She answered: “Across three times nine lands, in the thirtieth Tsardom, there is a wood and in the wood a fir tree. On the tree lives a squirrel, cracking nuts with his teeth. These are not ordinary nuts, for their shells are of gold and the kernels of emerald. He who owns this wonder is the richest Tsar in all the world, for his wealth never ceases to increase until it cannot be reckoned.”

And, deeming this an even greater marvel, Tsar Saltan again laid by his purpose to visit the island.

The merchants filled their ship with new merchandise and set sail for distant lands and, passing the island again, were welcomed by Tsaritsa Marfa and Tsarevitch Guidon, to whom they recounted their visit to Tsar Saltan. Nor did they fail to tell how he had purposed to sail thither until he had heard of the fir tree, the squirrel and the nuts of gold and emerald.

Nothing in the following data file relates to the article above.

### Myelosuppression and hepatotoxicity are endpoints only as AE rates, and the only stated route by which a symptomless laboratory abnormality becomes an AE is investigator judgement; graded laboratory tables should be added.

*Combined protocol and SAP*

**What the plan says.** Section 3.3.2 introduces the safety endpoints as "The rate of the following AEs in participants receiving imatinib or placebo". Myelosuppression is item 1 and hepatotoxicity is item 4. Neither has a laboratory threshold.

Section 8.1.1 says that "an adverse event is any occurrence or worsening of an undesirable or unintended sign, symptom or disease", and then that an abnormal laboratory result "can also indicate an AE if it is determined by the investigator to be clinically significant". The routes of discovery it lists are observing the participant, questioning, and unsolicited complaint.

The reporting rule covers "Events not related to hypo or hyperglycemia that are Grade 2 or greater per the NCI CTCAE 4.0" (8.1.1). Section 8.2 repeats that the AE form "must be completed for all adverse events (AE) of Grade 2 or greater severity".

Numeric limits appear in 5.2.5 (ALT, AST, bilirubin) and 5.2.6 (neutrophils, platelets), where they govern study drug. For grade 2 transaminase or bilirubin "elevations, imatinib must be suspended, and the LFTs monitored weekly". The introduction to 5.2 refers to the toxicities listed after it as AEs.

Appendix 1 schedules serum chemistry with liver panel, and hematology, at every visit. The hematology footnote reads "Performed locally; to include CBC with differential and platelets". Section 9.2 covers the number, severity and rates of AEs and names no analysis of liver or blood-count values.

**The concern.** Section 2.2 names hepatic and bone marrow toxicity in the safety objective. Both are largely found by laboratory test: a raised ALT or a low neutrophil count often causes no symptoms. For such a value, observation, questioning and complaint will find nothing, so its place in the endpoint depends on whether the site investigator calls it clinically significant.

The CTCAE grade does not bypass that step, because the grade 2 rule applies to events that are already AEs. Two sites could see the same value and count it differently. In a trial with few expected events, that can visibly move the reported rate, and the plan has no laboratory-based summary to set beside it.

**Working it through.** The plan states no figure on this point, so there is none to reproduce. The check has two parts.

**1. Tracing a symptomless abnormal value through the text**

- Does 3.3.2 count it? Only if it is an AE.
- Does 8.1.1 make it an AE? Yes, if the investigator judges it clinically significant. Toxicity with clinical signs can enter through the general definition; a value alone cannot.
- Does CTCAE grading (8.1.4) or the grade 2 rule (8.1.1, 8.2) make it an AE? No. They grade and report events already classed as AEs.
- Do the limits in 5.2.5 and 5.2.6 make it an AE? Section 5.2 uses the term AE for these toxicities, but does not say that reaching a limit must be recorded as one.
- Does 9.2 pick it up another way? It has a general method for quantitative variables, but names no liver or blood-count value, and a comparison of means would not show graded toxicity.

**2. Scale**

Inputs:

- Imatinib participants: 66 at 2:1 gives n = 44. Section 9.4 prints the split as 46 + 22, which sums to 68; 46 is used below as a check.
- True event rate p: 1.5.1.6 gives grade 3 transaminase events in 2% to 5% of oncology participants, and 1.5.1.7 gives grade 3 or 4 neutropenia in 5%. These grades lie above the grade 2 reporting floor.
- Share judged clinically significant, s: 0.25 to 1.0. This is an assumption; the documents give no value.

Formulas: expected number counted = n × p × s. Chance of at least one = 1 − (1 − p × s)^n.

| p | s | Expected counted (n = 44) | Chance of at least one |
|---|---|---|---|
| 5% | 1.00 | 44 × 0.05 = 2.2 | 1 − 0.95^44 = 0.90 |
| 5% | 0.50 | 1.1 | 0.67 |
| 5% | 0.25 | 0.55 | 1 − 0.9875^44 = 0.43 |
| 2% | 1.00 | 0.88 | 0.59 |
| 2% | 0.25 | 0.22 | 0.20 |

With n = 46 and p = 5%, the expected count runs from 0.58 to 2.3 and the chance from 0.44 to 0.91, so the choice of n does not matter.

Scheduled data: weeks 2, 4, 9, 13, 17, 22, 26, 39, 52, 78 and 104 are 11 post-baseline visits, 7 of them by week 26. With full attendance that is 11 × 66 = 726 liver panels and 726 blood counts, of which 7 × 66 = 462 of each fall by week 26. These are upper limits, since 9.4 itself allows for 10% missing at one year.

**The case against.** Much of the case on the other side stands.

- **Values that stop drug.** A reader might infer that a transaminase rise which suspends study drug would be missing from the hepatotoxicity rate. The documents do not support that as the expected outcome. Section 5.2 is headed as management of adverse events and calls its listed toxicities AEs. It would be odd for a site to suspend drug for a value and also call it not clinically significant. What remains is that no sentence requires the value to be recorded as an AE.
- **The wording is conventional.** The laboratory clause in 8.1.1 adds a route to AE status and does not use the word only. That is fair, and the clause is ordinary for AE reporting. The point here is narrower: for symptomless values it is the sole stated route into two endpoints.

When they had departed, Tsarevitch Guidon struck together his flint and steel, and the ax and hammer, appearing, said: “Master, we are here! By God’s blessing, by the Order of the Pike, what wilt thou that we accomplish?”

“Plant me here,” said the Tsarevitch, “a fir tree. On it let there be a squirrel which cracks with its teeth nuts whose shells are of gold and their kernels of emerald.”

The ax and hammer disappeared and next day, when he arose, the Tsarevitch found all done as he had commanded. He bade them build a summer-house of crystal for the squirrel to live in, and the golden shells and emeralds he put into the Palace treasury till the wealth could not be reckoned.

Continued…

Enjoy!

Links:

“Sur La Lune Fairy Tales: Russian Wonder Tales”

http://www.surlalunefairytales.com/russian/russianwondertales/tsarsaltan.html

Images

Ivan Bilibin’s art: